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Saturday, April 11, 2009

Murphy, Upended: Angels 6, Red Sox 3

Jered Weaver bugs me endlessly, it seems; he can't get strike three across, he lets himself get into trouble constantly, and he never finishes off batters. That is, until yesterday evening (forgetting his amazing freshman effort). If you missed it, you missed what was probably Weaver's best outing in three years, a one-run performance that featured a total containment of lefty Goliath David Ortiz (though one of those was a lineout to short — ignore the box score, that was a hard-hit ball). The remaining lefties went only 2-for-10 against him with no (as in zero) walks, which is to say he did a phenomenal job containing one of his historical weaknesses. Add to that the fact that he racked up eight strikeouts, and you have yourself a recipe for a terrific start to the game.

In fact, Weaver's had 11 games with eight or more strikeouts prior last night — the most recent being his Sep. 23, 2008 game vs. Seattle — but you could argue that this qualifies as his strongest such game to date. Sure, he had a seven-inning shutout of Texas in Arlington, but that was his first year in the league when hardly anybody knew him. In fact, it was only the second time Texas had faced him that year; but credit where credit is due, anyway, and Weaver was just awesome. I don't expect every game will turn out like this one, and he'll have some clunkers, but my God, he only got into one really protracted battle, and that was against David Ortiz in the third with men on second and third. Even then, the best Ortiz was able to do against him was foul off a mess of pitches and hit a sac fly. I'll take that every day of the week and twice on Fridays.

Unbeknownst to me — and I was watching early — Weaver went out to the Adenhart logo in center field and tapped it before the game, for luck, or whatever. The mound itself, instead of carrying the Angels logo, had the number 34 written into it, and Weaver scratched out "NA" on the dirt himself before the game.

As for Tim Wakefield, the Angels were on and off hitting him, but mostly on in the second, when they did half of their damage. The Sox knuckleballer had some trouble from the all but dead calm wind conditions, getting into trouble hearly with two walks and a hit batter (Torii Hunter, fortunately with a knuckleball on the back). If not for the impatient Kendry Morales, the Angels might have knocked him out early, but Morales popped out to the catcher George Kottaras to end the threat.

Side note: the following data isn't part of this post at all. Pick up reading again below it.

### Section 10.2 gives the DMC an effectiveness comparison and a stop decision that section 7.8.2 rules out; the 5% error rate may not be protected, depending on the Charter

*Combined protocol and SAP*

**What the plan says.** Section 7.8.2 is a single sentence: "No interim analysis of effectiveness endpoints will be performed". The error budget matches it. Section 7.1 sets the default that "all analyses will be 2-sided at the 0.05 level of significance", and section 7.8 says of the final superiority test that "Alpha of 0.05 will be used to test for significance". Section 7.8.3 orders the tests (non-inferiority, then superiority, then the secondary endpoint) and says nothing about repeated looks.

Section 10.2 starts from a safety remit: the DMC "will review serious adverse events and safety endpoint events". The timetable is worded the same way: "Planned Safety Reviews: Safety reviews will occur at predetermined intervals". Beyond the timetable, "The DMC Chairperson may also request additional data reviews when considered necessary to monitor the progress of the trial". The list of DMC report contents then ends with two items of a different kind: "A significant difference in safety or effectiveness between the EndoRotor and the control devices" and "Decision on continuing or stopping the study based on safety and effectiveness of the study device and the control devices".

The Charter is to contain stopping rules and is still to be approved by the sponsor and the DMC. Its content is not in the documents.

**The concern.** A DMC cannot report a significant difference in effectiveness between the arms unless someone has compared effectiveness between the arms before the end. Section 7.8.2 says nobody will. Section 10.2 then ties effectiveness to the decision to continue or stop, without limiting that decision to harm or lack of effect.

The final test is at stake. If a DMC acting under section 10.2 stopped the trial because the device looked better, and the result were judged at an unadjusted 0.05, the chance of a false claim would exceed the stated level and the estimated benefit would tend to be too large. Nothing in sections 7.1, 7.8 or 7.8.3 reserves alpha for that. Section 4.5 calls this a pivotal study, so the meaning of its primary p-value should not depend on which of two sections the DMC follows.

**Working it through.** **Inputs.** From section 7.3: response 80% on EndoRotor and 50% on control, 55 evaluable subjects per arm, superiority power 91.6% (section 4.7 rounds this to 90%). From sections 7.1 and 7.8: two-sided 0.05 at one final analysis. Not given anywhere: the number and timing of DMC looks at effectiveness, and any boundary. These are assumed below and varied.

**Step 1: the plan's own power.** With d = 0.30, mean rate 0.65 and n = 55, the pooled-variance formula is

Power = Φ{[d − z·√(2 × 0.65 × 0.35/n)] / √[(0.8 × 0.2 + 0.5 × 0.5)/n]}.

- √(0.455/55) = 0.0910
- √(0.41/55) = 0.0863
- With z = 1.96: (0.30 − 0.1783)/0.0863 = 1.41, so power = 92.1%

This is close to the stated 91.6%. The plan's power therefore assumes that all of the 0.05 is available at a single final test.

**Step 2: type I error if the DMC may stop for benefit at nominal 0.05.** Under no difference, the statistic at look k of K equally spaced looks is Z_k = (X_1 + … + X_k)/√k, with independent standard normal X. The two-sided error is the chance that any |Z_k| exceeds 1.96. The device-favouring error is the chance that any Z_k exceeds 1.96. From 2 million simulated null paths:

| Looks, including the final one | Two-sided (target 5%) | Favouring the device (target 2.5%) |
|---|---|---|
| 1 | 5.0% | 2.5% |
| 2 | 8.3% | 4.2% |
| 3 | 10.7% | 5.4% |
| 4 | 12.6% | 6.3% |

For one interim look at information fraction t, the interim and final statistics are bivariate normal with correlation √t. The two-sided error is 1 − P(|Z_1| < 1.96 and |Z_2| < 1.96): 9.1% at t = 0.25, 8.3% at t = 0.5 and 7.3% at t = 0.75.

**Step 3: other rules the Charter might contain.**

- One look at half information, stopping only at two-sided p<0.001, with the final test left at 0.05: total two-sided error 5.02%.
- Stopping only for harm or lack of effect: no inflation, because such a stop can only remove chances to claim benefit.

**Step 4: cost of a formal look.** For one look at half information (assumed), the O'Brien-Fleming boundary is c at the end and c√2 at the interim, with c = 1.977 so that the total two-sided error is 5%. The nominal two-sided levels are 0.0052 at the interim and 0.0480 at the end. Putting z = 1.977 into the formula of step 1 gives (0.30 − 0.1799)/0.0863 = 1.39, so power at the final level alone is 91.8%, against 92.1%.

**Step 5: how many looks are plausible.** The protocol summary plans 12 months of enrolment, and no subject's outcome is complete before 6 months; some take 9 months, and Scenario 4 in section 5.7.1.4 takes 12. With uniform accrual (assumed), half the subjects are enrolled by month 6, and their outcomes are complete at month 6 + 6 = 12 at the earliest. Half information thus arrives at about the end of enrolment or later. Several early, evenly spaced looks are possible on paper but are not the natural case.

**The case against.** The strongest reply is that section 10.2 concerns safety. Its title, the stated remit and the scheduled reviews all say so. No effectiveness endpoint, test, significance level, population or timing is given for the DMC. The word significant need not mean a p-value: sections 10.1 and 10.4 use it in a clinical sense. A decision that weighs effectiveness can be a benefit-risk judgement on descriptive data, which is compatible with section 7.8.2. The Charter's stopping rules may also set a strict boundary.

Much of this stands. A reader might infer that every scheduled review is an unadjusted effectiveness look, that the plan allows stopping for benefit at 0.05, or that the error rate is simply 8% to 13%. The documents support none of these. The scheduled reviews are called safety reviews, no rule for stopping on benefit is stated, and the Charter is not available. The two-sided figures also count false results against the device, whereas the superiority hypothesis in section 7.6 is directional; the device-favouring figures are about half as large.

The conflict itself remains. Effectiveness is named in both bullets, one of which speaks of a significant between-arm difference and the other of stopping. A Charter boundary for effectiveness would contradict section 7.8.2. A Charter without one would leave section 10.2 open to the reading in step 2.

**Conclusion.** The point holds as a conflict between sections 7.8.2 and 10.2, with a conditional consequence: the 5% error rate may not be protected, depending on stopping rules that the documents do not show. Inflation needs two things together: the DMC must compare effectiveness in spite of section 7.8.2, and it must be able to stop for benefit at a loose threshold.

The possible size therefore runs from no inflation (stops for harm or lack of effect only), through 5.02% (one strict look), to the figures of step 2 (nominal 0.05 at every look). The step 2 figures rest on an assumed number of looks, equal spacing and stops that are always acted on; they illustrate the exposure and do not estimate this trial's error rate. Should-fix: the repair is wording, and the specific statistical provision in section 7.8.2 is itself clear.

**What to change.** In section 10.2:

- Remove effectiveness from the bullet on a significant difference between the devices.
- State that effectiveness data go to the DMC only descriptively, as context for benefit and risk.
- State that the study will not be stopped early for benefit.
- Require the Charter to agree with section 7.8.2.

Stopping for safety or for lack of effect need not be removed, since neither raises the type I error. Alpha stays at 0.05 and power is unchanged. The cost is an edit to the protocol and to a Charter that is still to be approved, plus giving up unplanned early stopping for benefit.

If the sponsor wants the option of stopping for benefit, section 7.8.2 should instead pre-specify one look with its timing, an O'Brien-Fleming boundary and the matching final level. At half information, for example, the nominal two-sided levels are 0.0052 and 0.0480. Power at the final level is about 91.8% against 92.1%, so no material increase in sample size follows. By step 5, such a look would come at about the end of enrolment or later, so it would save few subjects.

Wakefield wasn't so lucky in the second, walking leadoff man Gary Matthews, Jr., making his first start of the year; Jeff Mathis singled him over to second, but then Maicer Izturis grounded out to Mike Lowell at third, who simply ran to the bag for the force. But then Wakefield failed to retire any of the 1-2-3 batters, with Chone Figgins getting his first extra-base hit of the season, and Howie Kendrick behind him knocking in two besides. It wasn't a great offensive performance, but it was good and more than enough to put the Angels over the top.

The Halos came close to knocking Wakefield out in the fifth, loading the bases without making an out to lead the frame off, but one again, Kendry Morales' impatience and/or inexperience with knuckleballers led to a fly out, and Gary Matthews, Jr. and Jeff Mathis both made outs to end the threat. Once Wakefield was out of the game, the Angels picked up another three runs in the seventh against Justin Masterson, whom they apparently flailed against as a starter but have subsequently knocked about in a relief role (he has yet to escape a game in relief in which the Angels haven't scored on him). Kendry Morales got a critical double, and Mathis singled in a pair with the bags loaded and one out.

One interesting bit at the end was seeing Scot Shields, who's lobbied previously for the closer role, being left in over Brian Fuentes after the latter's struggles in spring training and on the mound Wednesday. I have to imagine that really hurt Fuentes to some degree, losing a game for Adenhart, especially after a win would have doubled Nick's career win totals. That bit of unfinished business is going to burn for a long time.

Yahoo boxMLB.com recap

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I caught the end of the game on TV; Fuentes was warming up, and I suspect would have come in had Evil Shields made an appearance.
I saw that too, but I suspect after everything that has gone on, Scioscia felt like taking a chance on Shields was probably justified, especially since he was facing the 6-7-8 batters in the 9th.
Weaver's changeup has become a strikeout pitch, even to righties. He's been whiffing people at a good clip since late last May, and when his fastball command is there (as well as his head), he's a real good pitcher. I expect big things from him this year.
A good Weaver game, yes, but will he EVER get through six innings without needing about 100 pitches?

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